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Mr. Run Amok


Barely a minute into From A Compound Eye, Bob Pollard’s first major solo effort since the dissolution of Guided By Voices, he announces:

“I never, ever met a day I didn’t like.” Longtime followers of His Bobness would have to conclude that he’s similarly never met a Pollard composition he didn’t like.

While some artists build their myth around the absence of new work (Sly Stone, anyone?), Pollard wows his devotees with the sheer volume of his catalog, as if someone so ridiculously prolific must be a genius or an extraterrestrial, or both. Of course, TV nerdlinger Steve Allen often claimed he’d written thousands of songs, too, and how many of those do you remember?

Pollard’s unwillingness (inability?) to edit himself can be mega-grating, but all the same, his most inspired gems tend to come when he lets his Mr. Run Amok tendencies go wild. His late-period GBV work showed some sense of discipline, but offered little to match the mid-’90s heights of “Gold Star For Robot Boy” or “Tractor Rape Chain.”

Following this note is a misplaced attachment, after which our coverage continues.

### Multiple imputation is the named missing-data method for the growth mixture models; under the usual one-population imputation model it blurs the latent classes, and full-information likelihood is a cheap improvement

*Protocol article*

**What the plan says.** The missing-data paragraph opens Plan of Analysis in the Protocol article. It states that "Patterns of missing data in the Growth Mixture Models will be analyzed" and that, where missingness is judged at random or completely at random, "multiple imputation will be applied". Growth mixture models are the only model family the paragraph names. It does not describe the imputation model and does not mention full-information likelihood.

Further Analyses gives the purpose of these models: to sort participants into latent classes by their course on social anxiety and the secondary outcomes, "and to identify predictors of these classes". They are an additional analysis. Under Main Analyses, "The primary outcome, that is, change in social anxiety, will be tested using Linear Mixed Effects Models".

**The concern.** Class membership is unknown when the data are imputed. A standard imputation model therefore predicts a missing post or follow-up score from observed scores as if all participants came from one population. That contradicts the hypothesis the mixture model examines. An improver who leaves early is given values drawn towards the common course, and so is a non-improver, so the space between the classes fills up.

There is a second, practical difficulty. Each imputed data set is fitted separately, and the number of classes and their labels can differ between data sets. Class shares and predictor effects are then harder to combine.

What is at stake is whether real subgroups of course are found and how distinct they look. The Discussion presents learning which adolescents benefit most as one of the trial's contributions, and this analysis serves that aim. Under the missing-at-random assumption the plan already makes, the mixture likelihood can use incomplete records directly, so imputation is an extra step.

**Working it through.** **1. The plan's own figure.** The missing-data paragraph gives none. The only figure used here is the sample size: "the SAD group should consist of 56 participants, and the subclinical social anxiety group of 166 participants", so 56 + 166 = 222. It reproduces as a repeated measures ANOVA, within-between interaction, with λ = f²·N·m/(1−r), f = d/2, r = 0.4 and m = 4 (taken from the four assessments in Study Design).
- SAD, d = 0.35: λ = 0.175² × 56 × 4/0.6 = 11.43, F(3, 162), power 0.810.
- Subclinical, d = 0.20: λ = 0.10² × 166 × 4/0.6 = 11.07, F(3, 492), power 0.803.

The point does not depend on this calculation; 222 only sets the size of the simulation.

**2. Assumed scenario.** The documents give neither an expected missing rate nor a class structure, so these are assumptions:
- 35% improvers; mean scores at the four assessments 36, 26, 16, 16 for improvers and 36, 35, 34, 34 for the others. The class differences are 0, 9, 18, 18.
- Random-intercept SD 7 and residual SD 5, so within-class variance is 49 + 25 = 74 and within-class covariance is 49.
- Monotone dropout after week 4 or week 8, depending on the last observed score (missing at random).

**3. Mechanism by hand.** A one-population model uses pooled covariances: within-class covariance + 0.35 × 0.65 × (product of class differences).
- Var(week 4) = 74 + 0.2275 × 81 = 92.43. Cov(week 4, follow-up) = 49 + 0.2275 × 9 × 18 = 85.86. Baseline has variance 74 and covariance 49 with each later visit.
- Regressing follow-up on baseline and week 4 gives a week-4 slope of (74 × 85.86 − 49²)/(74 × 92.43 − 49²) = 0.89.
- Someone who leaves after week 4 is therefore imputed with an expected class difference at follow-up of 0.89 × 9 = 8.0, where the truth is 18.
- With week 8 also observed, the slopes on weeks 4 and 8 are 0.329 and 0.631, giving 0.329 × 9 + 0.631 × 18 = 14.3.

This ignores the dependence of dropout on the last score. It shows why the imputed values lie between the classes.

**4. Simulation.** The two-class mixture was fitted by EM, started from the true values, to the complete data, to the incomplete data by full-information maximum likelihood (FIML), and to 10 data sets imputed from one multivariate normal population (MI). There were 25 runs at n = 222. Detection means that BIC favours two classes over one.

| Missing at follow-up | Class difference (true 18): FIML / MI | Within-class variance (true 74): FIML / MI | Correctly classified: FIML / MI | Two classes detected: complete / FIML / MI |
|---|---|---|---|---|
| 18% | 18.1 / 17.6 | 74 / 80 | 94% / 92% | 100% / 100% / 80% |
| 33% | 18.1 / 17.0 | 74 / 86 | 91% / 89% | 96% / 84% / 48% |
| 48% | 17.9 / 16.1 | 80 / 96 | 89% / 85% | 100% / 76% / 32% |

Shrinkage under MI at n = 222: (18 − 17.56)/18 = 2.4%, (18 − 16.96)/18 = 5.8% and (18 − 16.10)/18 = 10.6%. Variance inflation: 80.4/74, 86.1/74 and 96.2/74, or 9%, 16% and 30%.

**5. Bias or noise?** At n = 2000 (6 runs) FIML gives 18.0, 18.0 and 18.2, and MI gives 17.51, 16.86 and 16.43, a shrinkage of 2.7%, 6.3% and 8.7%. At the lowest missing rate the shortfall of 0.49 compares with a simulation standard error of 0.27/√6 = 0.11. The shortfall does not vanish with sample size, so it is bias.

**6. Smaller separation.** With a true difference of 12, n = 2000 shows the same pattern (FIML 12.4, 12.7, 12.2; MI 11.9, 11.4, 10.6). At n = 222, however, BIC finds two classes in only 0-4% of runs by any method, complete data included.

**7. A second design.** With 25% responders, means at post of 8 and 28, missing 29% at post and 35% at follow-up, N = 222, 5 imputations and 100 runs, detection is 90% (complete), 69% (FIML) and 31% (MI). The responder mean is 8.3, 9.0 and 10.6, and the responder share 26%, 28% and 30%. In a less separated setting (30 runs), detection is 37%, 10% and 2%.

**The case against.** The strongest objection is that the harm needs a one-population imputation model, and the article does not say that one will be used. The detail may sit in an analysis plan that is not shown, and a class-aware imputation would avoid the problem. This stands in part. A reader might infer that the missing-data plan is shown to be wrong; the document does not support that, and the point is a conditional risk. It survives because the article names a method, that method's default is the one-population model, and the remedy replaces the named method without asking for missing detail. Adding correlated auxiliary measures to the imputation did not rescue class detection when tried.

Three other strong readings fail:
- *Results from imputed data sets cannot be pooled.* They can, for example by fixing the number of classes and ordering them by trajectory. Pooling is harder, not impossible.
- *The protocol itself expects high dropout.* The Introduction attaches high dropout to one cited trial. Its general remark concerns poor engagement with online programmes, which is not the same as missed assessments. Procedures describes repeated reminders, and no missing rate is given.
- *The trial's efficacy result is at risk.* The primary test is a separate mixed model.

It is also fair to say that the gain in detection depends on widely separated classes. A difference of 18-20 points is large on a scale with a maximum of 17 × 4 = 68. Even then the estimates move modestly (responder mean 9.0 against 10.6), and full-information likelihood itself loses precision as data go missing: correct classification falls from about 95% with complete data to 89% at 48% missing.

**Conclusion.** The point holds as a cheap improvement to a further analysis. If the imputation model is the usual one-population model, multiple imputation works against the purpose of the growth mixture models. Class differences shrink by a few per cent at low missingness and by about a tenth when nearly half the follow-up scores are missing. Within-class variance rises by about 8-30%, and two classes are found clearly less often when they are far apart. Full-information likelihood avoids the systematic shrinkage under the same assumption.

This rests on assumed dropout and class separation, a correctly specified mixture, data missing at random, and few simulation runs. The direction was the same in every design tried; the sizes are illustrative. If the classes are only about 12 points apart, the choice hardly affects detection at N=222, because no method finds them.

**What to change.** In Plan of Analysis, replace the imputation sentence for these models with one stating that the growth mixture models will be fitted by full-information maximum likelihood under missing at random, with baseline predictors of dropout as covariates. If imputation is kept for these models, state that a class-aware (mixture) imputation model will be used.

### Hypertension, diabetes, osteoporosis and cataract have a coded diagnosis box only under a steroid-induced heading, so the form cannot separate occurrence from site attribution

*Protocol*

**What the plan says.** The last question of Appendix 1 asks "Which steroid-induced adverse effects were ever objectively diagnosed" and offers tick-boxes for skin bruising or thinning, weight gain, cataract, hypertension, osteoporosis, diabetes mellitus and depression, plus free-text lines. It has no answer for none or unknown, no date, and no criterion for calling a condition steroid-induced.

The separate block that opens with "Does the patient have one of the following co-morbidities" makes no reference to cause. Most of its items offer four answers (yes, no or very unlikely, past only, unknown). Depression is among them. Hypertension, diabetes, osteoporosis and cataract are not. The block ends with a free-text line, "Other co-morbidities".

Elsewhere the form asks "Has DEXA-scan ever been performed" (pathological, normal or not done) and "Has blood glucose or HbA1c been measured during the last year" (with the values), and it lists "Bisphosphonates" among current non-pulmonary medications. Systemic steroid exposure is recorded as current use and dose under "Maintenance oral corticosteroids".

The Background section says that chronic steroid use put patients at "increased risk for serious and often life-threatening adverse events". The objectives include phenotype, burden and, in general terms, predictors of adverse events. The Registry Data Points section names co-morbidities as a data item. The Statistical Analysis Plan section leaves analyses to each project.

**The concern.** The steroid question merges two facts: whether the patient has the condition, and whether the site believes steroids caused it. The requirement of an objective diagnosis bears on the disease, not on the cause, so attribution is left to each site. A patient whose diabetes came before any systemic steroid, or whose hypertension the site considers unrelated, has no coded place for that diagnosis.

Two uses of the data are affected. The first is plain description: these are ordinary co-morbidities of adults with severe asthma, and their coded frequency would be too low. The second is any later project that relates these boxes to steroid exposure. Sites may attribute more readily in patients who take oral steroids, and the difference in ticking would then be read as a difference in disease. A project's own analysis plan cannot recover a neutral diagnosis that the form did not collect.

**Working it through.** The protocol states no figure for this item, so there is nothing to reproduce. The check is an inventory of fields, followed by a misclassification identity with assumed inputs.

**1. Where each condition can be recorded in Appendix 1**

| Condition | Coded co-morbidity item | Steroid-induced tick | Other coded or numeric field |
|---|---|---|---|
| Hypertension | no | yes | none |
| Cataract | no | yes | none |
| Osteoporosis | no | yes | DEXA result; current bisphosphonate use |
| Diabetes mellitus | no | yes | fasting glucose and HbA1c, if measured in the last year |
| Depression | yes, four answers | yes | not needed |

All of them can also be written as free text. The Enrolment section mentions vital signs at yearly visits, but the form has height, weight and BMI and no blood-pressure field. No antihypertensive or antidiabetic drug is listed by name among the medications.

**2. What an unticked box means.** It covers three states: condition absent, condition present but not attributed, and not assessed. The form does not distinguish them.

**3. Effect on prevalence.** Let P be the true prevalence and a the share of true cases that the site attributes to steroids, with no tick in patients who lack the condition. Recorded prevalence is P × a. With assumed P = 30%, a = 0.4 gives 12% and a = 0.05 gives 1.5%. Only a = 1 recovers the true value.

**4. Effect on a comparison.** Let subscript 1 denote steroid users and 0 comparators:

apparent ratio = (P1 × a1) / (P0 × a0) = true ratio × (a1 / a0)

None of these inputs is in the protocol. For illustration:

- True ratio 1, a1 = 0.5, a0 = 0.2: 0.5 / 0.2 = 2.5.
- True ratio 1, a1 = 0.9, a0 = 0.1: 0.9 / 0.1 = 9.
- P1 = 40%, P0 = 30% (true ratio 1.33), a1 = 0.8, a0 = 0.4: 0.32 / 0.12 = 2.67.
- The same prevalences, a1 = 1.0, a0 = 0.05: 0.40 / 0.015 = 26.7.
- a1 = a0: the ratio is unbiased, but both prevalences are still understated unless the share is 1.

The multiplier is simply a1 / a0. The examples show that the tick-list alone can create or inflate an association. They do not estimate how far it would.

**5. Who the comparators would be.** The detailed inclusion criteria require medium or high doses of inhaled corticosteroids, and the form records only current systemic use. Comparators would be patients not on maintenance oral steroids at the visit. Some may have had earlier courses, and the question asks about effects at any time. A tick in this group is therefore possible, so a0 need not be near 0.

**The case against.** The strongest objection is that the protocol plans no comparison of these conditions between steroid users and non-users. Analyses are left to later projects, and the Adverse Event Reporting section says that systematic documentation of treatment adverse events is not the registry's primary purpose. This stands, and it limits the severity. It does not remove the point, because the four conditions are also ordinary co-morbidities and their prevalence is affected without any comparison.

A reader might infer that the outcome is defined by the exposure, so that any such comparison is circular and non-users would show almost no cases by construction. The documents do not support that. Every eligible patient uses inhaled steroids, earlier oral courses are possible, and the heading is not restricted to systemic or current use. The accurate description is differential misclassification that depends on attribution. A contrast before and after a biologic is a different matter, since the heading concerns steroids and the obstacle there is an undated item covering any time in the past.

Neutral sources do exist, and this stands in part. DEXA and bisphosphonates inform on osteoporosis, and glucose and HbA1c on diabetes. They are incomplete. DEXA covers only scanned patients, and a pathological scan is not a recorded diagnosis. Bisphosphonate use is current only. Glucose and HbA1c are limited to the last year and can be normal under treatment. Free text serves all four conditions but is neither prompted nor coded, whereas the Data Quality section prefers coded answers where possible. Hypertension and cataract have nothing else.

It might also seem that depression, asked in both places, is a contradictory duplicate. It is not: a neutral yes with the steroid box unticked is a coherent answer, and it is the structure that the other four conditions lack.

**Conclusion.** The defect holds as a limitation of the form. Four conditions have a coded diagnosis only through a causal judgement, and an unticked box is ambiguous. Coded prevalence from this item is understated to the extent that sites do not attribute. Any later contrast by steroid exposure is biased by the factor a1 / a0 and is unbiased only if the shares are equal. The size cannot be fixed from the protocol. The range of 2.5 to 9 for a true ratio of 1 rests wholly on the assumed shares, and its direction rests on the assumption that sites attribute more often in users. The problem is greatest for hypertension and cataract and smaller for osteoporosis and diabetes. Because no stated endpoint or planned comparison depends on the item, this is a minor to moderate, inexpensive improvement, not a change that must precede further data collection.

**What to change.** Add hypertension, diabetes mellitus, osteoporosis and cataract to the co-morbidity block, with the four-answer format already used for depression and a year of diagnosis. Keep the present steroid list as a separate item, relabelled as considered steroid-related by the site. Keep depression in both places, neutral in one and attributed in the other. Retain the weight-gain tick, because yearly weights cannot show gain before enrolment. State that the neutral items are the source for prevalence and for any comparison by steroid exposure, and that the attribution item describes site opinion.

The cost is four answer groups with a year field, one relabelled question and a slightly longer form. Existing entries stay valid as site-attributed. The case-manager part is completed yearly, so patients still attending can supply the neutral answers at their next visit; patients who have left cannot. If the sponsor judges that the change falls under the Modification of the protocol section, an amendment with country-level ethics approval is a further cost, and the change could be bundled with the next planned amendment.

From a compound eye
Robert Pollard
(Merge Records)

From A Compound Eye is stuffed to the eyeballs with ideas, and too many of them don’t pass the sniff test. It’s hard to understand what Pollard sees in pointless fragments such as “Flowering Orphan” or “Kensington Cradle.” On the other hand, the “Mr. Blue Sky” propulsion of “Dancing Girls and Dancing Men” results in one of Pollard’s most perfect pop creations, and the raucously inappropriate horniness of “I’m A Widow (“I’m a widow and I’m hot to do you”) feels like a lost treasure from The Who Sell Out.

Still as fascinating and frustrating as ever, Pollard dumps this rough draft in your lap and leaves you to sort out the mess. But that’s why God invented iPods.

Gilbert Garcia

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